TAVIST AND TAVIST-D OTC SWITCH APPLICATIONS FROM SANDOZ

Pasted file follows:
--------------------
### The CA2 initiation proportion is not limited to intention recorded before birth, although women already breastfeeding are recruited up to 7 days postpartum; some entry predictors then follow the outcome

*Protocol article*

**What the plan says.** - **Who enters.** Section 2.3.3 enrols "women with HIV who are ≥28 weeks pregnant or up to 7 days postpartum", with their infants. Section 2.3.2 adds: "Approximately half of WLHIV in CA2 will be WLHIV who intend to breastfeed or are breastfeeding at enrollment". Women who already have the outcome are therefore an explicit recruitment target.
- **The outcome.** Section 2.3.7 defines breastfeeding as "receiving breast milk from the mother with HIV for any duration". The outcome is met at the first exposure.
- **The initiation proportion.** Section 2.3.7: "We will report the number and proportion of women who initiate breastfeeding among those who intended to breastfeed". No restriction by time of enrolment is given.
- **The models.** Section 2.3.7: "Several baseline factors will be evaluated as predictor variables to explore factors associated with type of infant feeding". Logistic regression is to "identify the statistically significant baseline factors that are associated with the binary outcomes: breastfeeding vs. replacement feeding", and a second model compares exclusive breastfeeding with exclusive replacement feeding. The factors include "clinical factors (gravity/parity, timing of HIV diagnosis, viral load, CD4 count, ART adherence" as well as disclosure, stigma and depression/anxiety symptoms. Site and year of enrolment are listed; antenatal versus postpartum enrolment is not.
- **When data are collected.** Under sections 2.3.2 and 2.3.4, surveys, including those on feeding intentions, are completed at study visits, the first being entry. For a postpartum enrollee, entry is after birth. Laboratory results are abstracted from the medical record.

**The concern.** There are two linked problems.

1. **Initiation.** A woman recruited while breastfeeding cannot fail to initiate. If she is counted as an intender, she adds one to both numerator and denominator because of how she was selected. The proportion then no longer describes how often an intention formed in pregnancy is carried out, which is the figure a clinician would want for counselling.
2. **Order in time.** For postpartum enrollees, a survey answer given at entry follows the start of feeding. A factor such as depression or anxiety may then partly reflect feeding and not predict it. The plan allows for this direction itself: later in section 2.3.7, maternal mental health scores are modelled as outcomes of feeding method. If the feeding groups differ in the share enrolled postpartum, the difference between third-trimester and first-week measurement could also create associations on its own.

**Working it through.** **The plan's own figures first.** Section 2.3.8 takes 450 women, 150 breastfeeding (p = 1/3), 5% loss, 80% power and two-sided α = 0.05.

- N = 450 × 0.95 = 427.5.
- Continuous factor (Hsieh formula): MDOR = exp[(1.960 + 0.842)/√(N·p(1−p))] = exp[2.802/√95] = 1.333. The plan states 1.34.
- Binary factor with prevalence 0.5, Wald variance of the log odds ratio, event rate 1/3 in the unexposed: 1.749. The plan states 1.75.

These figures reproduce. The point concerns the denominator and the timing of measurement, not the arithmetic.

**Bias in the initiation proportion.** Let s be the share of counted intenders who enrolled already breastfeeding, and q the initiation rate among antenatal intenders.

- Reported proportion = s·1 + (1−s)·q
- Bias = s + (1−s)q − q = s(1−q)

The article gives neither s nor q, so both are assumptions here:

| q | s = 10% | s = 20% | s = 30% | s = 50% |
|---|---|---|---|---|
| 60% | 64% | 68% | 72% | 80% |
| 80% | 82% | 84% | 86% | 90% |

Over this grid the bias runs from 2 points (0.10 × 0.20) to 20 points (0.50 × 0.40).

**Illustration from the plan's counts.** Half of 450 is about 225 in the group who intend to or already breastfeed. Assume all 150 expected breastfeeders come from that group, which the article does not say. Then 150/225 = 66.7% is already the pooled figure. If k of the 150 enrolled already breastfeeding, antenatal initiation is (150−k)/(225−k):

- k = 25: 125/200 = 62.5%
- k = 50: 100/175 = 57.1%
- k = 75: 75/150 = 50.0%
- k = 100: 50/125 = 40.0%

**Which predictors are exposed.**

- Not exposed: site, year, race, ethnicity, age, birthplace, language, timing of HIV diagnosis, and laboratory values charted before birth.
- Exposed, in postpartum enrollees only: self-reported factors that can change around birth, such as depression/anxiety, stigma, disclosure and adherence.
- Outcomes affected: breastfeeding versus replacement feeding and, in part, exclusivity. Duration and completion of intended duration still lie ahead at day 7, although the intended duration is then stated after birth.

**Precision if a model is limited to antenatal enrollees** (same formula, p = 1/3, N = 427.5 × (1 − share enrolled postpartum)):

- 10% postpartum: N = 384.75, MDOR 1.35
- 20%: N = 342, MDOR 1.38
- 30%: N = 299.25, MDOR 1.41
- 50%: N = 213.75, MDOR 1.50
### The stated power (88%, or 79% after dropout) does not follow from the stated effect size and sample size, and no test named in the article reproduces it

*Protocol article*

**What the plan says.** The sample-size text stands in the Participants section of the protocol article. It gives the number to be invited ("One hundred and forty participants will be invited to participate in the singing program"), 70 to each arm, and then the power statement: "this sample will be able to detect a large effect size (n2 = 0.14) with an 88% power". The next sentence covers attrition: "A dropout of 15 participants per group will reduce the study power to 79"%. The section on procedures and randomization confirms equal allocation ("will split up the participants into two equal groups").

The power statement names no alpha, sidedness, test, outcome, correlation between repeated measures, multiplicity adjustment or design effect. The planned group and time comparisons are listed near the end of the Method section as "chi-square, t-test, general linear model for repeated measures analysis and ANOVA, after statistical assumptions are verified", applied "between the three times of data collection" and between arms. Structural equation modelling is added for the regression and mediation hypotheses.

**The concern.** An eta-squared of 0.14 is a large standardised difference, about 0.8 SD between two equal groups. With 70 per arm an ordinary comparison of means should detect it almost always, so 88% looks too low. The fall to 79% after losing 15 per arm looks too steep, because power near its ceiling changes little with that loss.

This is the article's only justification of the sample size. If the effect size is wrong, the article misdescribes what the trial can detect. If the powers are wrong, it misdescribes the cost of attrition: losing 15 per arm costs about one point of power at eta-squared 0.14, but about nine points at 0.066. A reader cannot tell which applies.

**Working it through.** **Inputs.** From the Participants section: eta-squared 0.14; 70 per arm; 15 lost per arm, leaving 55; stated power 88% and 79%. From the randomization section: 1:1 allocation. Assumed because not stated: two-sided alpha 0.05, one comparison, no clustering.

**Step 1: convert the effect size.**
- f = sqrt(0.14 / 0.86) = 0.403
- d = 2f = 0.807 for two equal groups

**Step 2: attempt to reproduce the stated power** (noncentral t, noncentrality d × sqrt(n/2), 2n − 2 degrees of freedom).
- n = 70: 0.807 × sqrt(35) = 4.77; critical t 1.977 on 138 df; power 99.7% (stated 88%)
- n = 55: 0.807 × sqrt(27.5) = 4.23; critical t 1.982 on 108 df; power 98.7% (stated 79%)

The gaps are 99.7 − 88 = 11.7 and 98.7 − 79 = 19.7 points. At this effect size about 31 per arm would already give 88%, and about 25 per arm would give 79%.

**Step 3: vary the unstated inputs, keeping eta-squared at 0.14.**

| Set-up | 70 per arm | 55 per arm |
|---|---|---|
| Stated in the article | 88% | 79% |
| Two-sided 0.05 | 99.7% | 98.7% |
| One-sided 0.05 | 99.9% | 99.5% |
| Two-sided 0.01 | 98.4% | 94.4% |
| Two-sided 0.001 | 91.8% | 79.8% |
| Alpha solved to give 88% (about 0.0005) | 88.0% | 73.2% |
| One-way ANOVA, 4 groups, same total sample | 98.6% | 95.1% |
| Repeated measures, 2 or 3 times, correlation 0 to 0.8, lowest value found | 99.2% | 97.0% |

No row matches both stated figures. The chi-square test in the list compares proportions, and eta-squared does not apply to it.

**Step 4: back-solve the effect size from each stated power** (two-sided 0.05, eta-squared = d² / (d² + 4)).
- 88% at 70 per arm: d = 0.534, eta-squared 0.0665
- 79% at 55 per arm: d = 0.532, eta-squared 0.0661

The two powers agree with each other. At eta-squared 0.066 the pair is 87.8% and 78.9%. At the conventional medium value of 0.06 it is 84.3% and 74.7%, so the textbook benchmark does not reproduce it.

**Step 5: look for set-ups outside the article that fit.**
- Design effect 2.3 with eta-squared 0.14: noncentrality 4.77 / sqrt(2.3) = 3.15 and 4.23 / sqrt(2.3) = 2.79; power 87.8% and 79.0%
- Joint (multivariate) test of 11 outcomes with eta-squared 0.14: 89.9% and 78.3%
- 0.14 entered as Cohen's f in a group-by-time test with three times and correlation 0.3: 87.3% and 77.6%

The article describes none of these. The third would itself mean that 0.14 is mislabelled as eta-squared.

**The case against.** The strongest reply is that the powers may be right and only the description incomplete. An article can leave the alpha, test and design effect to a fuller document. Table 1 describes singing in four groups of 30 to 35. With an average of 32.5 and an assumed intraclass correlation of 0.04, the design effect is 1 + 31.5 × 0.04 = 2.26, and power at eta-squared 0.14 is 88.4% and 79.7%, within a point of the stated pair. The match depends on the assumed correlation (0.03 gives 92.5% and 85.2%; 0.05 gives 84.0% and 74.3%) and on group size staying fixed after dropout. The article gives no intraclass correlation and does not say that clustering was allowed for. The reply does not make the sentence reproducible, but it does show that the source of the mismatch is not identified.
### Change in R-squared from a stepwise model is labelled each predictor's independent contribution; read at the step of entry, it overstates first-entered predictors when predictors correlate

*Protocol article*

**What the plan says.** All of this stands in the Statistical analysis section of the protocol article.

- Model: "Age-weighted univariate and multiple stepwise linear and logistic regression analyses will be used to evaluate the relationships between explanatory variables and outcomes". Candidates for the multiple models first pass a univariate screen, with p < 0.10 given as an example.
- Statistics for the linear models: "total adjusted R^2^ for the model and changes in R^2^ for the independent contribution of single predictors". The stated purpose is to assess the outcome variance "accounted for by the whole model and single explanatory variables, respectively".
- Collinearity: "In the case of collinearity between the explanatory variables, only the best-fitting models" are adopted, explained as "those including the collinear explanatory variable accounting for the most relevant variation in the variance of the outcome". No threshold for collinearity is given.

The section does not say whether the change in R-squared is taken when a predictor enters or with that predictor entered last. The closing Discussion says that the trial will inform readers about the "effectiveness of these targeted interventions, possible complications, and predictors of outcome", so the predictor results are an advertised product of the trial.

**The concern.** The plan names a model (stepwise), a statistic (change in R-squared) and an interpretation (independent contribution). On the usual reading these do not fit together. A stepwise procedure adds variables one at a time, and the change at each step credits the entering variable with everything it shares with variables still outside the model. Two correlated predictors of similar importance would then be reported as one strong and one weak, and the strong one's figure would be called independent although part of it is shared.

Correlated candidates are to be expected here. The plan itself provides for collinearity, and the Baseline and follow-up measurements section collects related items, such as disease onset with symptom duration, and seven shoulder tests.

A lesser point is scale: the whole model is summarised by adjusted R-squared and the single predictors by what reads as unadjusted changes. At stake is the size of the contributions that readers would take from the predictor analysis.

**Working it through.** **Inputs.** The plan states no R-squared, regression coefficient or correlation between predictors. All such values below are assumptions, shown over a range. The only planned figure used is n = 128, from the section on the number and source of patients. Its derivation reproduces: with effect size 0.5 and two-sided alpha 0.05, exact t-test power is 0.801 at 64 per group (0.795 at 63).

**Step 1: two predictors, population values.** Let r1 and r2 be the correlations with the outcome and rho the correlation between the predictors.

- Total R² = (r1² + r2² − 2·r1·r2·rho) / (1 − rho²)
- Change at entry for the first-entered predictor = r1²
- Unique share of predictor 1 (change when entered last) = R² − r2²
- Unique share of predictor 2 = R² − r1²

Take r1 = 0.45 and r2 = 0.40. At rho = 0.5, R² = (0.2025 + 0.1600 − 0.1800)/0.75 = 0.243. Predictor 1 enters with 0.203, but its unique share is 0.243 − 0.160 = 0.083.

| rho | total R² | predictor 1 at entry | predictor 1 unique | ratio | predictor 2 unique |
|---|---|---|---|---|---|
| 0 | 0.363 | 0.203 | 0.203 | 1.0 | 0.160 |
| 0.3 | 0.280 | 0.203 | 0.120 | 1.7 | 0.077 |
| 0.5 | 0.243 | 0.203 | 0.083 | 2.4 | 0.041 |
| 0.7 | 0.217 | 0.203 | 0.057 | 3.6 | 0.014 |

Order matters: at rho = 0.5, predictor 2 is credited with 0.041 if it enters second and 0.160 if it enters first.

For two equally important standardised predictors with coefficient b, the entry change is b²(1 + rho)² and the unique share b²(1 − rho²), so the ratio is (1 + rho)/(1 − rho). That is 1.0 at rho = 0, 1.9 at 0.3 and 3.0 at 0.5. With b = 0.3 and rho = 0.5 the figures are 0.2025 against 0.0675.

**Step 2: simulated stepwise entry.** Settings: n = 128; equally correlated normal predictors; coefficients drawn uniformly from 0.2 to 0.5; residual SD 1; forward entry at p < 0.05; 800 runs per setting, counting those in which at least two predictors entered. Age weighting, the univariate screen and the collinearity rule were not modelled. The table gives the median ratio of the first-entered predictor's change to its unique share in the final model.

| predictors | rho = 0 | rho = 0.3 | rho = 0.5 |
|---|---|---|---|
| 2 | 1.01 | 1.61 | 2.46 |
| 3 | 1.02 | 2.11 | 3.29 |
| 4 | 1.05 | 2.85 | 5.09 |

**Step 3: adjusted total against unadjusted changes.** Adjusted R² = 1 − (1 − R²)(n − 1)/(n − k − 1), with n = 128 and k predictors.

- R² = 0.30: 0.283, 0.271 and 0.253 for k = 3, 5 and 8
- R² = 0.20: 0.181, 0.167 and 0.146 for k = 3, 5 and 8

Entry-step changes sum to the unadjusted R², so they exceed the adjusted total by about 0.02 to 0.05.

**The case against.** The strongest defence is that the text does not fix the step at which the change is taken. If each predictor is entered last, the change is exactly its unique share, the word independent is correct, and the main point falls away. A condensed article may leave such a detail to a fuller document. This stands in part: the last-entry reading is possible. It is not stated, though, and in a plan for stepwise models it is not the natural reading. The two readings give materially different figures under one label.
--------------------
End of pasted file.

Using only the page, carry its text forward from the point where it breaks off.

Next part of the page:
TAVIST AND TAVIST-D OTC SWITCH APPLICATIONS FROM SANDOZ will be reviewed by FDA's Pulmonary-Allergy Drugs Advisory Committee at its March 23 meeting, according to a notice in the Feb. 25 Federal Register. The applications will be reaching the advisory committee review just about two months after the approval of the initial ANDAs for generic versions of the prescription Tavist single ingredient antihistamines. Lemmon's clemastine fumarate ANDA was approved on Jan. 31 ("The Pink Sheet" Feb. 17, T&G-4). Dura Pharmaceutical's Pentyde (pentigetide) nasal spray for seasonal rhinitis and Carter-Wallace's Organidin (iodinated glycerol) are also on the agenda for the March 23 meeting. The Pentyde NDA review will be the second advisory committee review for the peptide. A subcutaneous version received an unfavorable advisory committee reivew in 1988. The NDA for the nasal spray received a nonapprovable letter a year ago, according to information disclosed by Dura in a recent public offering ("The Pink Sheet," Jan. 13, T&G-5). The review of Organidin, an expectorant, is described by the FDA notice as a review of the "marketing status" of the product. The Tavist applications represent a second try for OTC status by Sandoz. The company withdrew a supplemental application for OTC status for the products in early September 1986. As part of that application, Sandoz attempted to include a claim for clinically proven low drowsiness. FDA has said in the past that it objected to that claim for clemastine fumarate ("The Pink Sheet" Oct. 26, 1987). Subsequent to withdrawal of the OTC supplemental application, the company ran a short-lived advertising campaign in consumer publications but addressed to MDs. That campaign, in the autumn of 1987 for the 1.34 mg. version of the product (Tavist-1), cited "high effectiveness" and "low drowsiness." The company stopped running the ad after objections from FDA but declared that the claim was "appropriate" and was part of the approved labeling. Advertising issues are occasionally raised by FDA's Rx advisory committees when reviewing switch applications. With the Tavist background, it is possible that the March 23 session could include a discussion of the effect on the safety profile of the product of potential consumer ad approaches. Another potentially significant question about the switch could relate to the extent of new trials for the OTC application. If Sandoz submits new clinical trials, it should earn exclusivity for its OTC offering. If it does not and does not change the dosage or format, then FDA may be obligated to let the generic versions of the single ingredient switch to OTC. There are no approved generic versions of the clemastine/phenylpropanolamine combo (Tavist-D), which is the largest volume item in the Tavist line for Sandoz. The company's Swiss management has recently highlighted the pending switch as a major event in an effort to build the Sandoz OTC business in the U.S.
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